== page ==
Joins & IBM BPM: Diving Deeper
- September 13, 2013
- 5 Comments
[Editor’s note: This is another guest-post from Andrew Paier, our Director of BP Labs at BP3. In this post he’s examining how Joins work in IBM BPM. There’s quite a bit of material available online about how Joins should work in the BPMN spec – but there are subtle differences in how they might behave in a specific BPM engine based on the software developer’s choices for implementing the spec and the areas that aren’t specifically defined in the spec]
In answering some questions on the IBM BPM Developer Works forum, I realize that not everyone has fully grokked the join options available in IBM BPM. I hope in this post to clarify that for some of you.
(Caveat – what I’m writing below is based off of my experiences delivering BPM solutions using Lombardi Teamworks and IBM BPM. There are items here that may not be true when this subject is approached as an academic exercise in attempting to understand the BPMN spec. I can’t help that. I’ve not memorized the spec.)
Joins are any place in your BPMN flow where multiple lines point to the same box. In a more rational world this is always done with a Join icon (usually a diamond), but it turns out you can also do it by drawing multiple lines to any activity, which just creates an implied join (see end of post).
Whenever you have a join, it tells your business process “You cannot move forward from this point until the join rules are met.” This typically follows a split where you decided to allow multiple activities run in parallel.
In IBM BPM there are 2 basic join types, although they have had different names over the years. There is an “AND” join (now called “Parallel Gateway”) and an “OR” join (now called “Inclusive Gateway”). I have no idea which is the technically correct definition, but I will continue to think of them as “AND” and “OR” since that is how I learned them.
It is important to understand the difference between these 2 joins or you will likely get confused in your more complex BPM flows. Here is my basic guideline. If not fully correct, it seems to cover the vast majority of cases I’ve encountered.
- AND Join – this join essentially means “There is a token on every in bound line.” So if I have 5 lines pointed at me, I need a token on each of the 5 lines before I move forward. Until that happens, the token is going to wait here.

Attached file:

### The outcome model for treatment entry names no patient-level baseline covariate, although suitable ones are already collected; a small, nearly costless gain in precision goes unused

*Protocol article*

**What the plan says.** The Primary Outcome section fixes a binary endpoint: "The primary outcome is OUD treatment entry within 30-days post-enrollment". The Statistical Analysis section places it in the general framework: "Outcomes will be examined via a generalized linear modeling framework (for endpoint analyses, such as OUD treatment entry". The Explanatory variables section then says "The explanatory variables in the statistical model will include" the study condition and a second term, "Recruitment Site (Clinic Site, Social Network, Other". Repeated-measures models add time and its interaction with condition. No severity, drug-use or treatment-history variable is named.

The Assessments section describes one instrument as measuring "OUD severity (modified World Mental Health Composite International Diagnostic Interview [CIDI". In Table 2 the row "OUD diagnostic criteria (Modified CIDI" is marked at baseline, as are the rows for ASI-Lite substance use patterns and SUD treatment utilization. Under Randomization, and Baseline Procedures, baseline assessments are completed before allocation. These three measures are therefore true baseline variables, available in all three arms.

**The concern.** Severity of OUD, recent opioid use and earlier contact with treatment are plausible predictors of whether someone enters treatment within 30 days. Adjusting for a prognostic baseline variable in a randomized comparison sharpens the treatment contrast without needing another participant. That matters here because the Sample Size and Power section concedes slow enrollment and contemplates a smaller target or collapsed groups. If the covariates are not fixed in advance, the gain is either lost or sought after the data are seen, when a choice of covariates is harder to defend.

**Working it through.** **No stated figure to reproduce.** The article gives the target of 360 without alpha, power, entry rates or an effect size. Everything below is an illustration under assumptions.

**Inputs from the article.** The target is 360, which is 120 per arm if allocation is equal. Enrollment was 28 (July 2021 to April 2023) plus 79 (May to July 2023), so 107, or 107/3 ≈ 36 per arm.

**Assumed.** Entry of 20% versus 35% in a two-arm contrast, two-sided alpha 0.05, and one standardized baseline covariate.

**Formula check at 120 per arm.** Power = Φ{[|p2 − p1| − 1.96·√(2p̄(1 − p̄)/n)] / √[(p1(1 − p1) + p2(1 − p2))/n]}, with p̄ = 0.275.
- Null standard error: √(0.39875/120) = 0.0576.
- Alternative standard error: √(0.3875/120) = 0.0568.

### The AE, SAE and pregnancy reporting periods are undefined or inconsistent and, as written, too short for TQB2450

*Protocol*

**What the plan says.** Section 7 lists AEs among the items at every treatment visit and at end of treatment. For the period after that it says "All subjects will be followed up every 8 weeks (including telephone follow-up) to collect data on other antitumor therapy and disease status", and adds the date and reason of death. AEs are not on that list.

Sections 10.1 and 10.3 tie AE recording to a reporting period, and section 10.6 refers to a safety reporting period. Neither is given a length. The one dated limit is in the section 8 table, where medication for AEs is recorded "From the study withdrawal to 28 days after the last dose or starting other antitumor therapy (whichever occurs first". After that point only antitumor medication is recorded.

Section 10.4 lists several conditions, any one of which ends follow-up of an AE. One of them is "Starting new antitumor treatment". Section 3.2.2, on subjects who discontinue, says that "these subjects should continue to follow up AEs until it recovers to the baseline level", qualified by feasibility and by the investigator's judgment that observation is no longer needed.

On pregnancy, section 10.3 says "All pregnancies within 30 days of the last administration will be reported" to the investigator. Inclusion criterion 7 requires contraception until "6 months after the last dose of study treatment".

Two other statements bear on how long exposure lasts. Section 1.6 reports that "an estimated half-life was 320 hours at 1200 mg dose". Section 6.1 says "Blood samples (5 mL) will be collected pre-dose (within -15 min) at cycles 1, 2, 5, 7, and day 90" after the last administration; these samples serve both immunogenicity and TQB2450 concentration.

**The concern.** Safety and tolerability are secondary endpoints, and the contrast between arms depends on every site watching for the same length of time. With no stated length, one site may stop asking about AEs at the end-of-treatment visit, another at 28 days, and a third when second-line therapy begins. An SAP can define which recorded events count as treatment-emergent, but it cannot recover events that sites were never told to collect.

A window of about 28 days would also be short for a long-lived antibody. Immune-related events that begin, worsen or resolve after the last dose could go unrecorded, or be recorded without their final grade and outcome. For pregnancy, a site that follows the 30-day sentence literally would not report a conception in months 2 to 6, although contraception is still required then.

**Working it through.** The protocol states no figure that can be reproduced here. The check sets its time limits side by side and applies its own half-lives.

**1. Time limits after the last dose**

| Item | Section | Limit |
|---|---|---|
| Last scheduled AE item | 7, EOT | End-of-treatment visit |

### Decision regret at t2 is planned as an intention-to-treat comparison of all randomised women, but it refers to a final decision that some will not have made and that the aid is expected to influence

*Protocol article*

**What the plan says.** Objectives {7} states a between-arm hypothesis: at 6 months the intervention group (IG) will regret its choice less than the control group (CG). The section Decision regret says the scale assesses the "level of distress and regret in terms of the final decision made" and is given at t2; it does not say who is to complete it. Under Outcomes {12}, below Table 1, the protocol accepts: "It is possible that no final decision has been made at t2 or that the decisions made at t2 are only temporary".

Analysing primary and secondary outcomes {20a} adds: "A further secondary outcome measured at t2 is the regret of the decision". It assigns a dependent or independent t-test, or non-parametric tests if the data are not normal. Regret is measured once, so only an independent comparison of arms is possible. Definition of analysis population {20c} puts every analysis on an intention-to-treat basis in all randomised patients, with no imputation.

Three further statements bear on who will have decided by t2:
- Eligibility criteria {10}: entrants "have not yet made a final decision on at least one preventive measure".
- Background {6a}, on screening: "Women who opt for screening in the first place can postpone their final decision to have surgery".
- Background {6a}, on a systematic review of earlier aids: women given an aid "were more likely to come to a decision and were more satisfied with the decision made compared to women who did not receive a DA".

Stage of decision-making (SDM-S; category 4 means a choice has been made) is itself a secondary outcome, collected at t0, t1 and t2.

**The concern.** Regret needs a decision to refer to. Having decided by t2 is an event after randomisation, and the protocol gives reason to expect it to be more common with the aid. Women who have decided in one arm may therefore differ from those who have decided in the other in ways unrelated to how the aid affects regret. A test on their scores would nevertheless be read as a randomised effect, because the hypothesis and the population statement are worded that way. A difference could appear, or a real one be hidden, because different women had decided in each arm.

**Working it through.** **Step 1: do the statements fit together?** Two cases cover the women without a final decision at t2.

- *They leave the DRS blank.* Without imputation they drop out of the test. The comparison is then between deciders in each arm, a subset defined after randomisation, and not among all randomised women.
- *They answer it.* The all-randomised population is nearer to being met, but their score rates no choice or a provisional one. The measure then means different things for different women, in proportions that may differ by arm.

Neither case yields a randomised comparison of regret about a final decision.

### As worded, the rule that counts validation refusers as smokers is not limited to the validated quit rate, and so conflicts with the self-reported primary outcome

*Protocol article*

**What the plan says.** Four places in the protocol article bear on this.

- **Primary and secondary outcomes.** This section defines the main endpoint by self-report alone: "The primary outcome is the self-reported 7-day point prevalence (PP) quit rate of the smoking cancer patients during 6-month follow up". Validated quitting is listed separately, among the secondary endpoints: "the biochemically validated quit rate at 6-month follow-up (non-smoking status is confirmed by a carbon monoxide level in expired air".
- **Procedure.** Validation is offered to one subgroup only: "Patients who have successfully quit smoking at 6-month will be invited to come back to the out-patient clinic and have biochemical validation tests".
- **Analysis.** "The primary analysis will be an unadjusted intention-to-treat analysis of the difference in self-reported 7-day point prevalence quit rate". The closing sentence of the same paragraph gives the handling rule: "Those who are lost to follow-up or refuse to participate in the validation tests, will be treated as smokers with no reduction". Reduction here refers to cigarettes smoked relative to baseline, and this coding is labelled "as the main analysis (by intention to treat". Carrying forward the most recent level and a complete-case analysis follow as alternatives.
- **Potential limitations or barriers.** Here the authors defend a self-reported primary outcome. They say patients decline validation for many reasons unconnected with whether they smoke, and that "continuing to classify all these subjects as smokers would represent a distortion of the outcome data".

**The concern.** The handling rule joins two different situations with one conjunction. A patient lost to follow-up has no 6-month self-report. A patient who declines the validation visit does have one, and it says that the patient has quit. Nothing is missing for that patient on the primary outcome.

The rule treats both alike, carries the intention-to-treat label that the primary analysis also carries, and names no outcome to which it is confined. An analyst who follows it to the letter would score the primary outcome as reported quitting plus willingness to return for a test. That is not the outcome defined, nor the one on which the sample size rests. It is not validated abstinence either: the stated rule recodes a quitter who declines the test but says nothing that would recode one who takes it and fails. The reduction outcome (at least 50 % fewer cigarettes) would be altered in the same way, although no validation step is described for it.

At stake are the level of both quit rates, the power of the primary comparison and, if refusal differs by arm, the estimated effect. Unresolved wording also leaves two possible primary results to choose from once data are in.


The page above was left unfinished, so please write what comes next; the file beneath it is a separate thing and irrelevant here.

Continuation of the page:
- OR Join – This one is more subtle. The rule here is “Every Token that can reach me, has reached me.”
What’s the big deal?
Well, if you use the wrong join, your process won’t do what you expect and you will wind up with problem. Lets first look at an AND join. This is pretty easy –
After this process starts A, B, and C activities will all be sent out, and D won’t happen until A, B, and C are all complete. If you are looking in the inspector, as each activity completes you will see a token move to the Join. When there is a token on each line, then they will “Collapse” to a single token and a single instance of Activity D will be sent out.
Now, here is an example for an OR join –
This process starts out the same, and, yes, the token won’t move until A,B, and C are all complete. But there are some differences here. Compared to the AND join, this allows all of the following to be true.
- When C is complete, depending on the data, we can immediately issue E no matter what the status is of A or B.
- If C completes and flows to the Join, D will still wait for A and B (like in the AND scenario).
- If A and B are complete and C routes to E, D will be issued in Parallel to E
That last scenario is why we need the OR (inclusive) join. If we didn’t do that, if we used an AND join, if we followed the path to E, the A and B tokens would be stuck on the AND join forever as the line from C would never get a token.
Why Ever Use AND Joins?
If you are following along you might ask the question above. And you are correct an OR join will act as an AND join if dropped into the first diagram. However OR joins are computationally expensive, especially in complex real world processes. (The computation is easy in simple education exercises.) The AND join is a very simple computation “Hey, is there a token on every line? Cool, move on.” The OR Join requires walking backwards through the diagram to each split (which may have occurred in a higher level diagram) and determining if there are any tokens on the lines that could reach you. And by the way, don’t forget to check for loop backs, which will make your computation go into an infinite loop if you don’t do it right.
So you could use OR joins everywhere and likely be safe, however this will cause your system to work harder than it needs to.
Did you say “implied joins”?
Yes. It is important to realize that just because you didn’t drag a join in from the pallet doesn’t mean you aren’t joining. In our first diagram, if you were to remove the join and reconnect its inbound lines to the activity “D” box, in my experience you won’t wind up with 3 D’s issues as each item completes, you get 1 “D” issued when A, B, and C are complete. Functionally you wind up with the same behavior as in the AND join, but without the clarity of the join for users who don’t know that is going to happen.
Correction on September 9th, 2013 – Based on some user feedback I just went and tested the above and on IBM BPM 8.0.1 this is not an implied AND, you do wind up with 3 D activities issued as A, B, and C complete. I’m pretty sure this behavior has changed over time though, so I would not count on it. I don’t think it would be the right way to model the process, and could potentially have migration impacts if you did model it this way.
More Complex Scenarios
There are ways to handle more complex scenarios in IBM BPM, but I will cover those on another post. They usually call for a different approach than AND/OR joins can handle.